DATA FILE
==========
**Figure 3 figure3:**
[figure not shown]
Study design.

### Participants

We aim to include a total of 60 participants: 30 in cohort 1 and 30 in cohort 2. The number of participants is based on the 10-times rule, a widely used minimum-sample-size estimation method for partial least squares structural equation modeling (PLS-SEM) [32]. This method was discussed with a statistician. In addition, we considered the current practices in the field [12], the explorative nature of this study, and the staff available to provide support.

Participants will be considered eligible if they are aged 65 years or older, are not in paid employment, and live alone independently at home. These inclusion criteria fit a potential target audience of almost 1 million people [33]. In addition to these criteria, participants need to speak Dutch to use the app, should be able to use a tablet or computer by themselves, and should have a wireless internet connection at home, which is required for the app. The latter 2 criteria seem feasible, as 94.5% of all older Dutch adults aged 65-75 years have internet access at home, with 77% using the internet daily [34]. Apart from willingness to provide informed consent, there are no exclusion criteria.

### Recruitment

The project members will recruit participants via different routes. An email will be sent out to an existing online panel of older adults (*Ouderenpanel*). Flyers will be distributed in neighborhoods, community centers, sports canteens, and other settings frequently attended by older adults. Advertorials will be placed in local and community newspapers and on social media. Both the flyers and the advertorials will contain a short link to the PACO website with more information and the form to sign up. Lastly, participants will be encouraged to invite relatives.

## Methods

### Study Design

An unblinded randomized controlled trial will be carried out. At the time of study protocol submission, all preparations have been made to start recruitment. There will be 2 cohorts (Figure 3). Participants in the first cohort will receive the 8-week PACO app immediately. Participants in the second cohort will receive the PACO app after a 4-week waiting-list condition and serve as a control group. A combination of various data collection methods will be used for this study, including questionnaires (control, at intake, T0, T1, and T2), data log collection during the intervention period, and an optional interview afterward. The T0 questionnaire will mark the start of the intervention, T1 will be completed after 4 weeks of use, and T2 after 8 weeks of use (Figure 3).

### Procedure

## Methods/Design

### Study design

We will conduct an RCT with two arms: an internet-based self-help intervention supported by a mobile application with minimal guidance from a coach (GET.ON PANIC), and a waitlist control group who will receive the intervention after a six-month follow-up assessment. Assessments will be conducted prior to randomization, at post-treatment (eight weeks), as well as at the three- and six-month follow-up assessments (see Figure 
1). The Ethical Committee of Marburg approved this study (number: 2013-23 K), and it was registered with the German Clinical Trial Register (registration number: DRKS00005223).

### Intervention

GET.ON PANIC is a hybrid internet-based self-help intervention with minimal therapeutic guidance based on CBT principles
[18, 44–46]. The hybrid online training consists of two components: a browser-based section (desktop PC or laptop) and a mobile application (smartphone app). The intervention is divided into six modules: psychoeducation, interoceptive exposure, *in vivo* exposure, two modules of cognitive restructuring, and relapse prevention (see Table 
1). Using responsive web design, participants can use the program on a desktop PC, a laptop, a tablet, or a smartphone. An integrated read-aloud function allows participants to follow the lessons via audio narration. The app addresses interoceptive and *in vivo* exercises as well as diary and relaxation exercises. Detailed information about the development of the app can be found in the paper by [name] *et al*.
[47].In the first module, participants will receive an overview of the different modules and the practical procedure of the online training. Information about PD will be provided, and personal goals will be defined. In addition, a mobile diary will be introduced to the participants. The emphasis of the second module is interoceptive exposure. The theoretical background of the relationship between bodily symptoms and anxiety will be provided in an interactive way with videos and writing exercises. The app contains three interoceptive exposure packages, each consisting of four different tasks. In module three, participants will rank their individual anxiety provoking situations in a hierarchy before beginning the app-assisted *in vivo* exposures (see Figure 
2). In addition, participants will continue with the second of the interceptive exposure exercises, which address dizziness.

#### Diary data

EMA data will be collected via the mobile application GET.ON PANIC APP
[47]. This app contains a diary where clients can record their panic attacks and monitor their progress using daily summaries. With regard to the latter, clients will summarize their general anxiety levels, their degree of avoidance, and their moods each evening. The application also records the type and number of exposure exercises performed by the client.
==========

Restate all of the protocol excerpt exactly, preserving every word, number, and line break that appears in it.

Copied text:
**Figure 3 figure3:**
[figure not shown]
Study design.

### Participants

We aim to include a total of 60 participants: 30 in cohort 1 and 30 in cohort 2. The number of participants is based on the 10-times rule, a widely used minimum-sample-size estimation method for partial least squares structural equation modeling (PLS-SEM) [32]. This method was discussed with a statistician. In addition, we considered the current practices in the field [12], the explorative nature of this study, and the staff available to provide support.

Participants will be considered eligible if they are aged 65 years or older, are not in paid employment, and live alone independently at home. These inclusion criteria fit a potential target audience of almost 1 million people [33]. In addition to these criteria, participants need to speak Dutch to use the app, should be able to use a tablet or computer by themselves, and should have a wireless internet connection at home, which is required for the app. The latter 2 criteria seem feasible, as 94.5% of all older Dutch adults aged 65-75 years have internet access at home, with 77% using the internet daily [34]. Apart from willingness to provide informed consent, there are no exclusion criteria.

### Recruitment

The project members will recruit participants via different routes. An email will be sent out to an existing online panel of older adults (*Ouderenpanel*). Flyers will be distributed in neighborhoods, community centers, sports canteens, and other settings frequently attended by older adults. Advertorials will be placed in local and community newspapers and on social media. Both the flyers and the advertorials will contain a short link to the PACO website with more information and the form to sign up. Lastly, participants will be encouraged to invite relatives.

## Methods

### Study Design

An unblinded randomized controlled trial will be carried out. At the time of study protocol submission, all preparations have been made to start recruitment. There will be 2 cohorts (Figure 3). Participants in the first cohort will receive the 8-week PACO app immediately. Participants in the second cohort will receive the PACO app after a 4-week waiting-list condition and serve as a control group. A combination of various data collection methods will be used for this study, including questionnaires (control, at intake, T0, T1, and T2), data log collection during the intervention period, and an optional interview afterward. The T0 questionnaire will mark the start of the intervention, T1 will be completed after 4 weeks of use, and T2 after 8 weeks of use (Figure 3).

### Procedure

## Methods/Design

### Study design

We will conduct an RCT with two arms: an internet-based self-help intervention supported by a mobile application with minimal guidance from a coach (GET.ON PANIC), and a waitlist control group who will receive the intervention after a six-month follow-up assessment. Assessments will be conducted prior to randomization, at post-treatment (eight weeks), as well as at the three- and six-month follow-up assessments (see Figure 
1). The Ethical Committee of Marburg approved this study (number: 2013-23 K), and it was registered with the German Clinical Trial Register (registration number: DRKS00005223).

### Intervention

GET.ON PANIC is a hybrid internet-based self-help intervention with minimal therapeutic guidance based on CBT principles
[18, 44–46]. The hybrid online training consists of two components: a browser-based section (desktop PC or laptop) and a mobile application (smartphone app). The intervention is divided into six modules: psychoeducation, interoceptive exposure, *in vivo* exposure, two modules of cognitive restructuring, and relapse prevention (see Table 
1). Using responsive web design, participants can use the program on a desktop PC, a laptop, a tablet, or a smartphone. An integrated read-aloud function allows participants to follow the lessons via audio narration. The app addresses interoceptive and *in vivo* exercises as well as diary and relaxation exercises. Detailed information about the development of the app can be found in the paper by [name] *et al*.
[47].In the first module, participants will receive an overview of the different modules and the practical procedure of the online training. Information about PD will be provided, and personal goals will be defined. In addition, a mobile diary will be introduced to the participants. The emphasis of the second module is interoceptive exposure. The theoretical background of the relationship between bodily symptoms and anxiety will be provided in an interactive way with videos and writing exercises. The app contains three interoceptive exposure packages, each consisting of four different tasks. In module three, participants will rank their individual anxiety provoking situations in a hierarchy before beginning the app-assisted *in vivo* exposures (see Figure 
2). In addition, participants will continue with the second of the interceptive exposure exercises, which address dizziness.

#### Diary data

EMA data will be collected via the mobile application GET.ON PANIC APP
[47]. This app contains a diary where clients can record their panic attacks and monitor their progress using daily summaries. With regard to the latter, clients will summarize their general anxiety levels, their degree of avoidance, and their moods each evening. The application also records the type and number of exposure exercises performed by the client.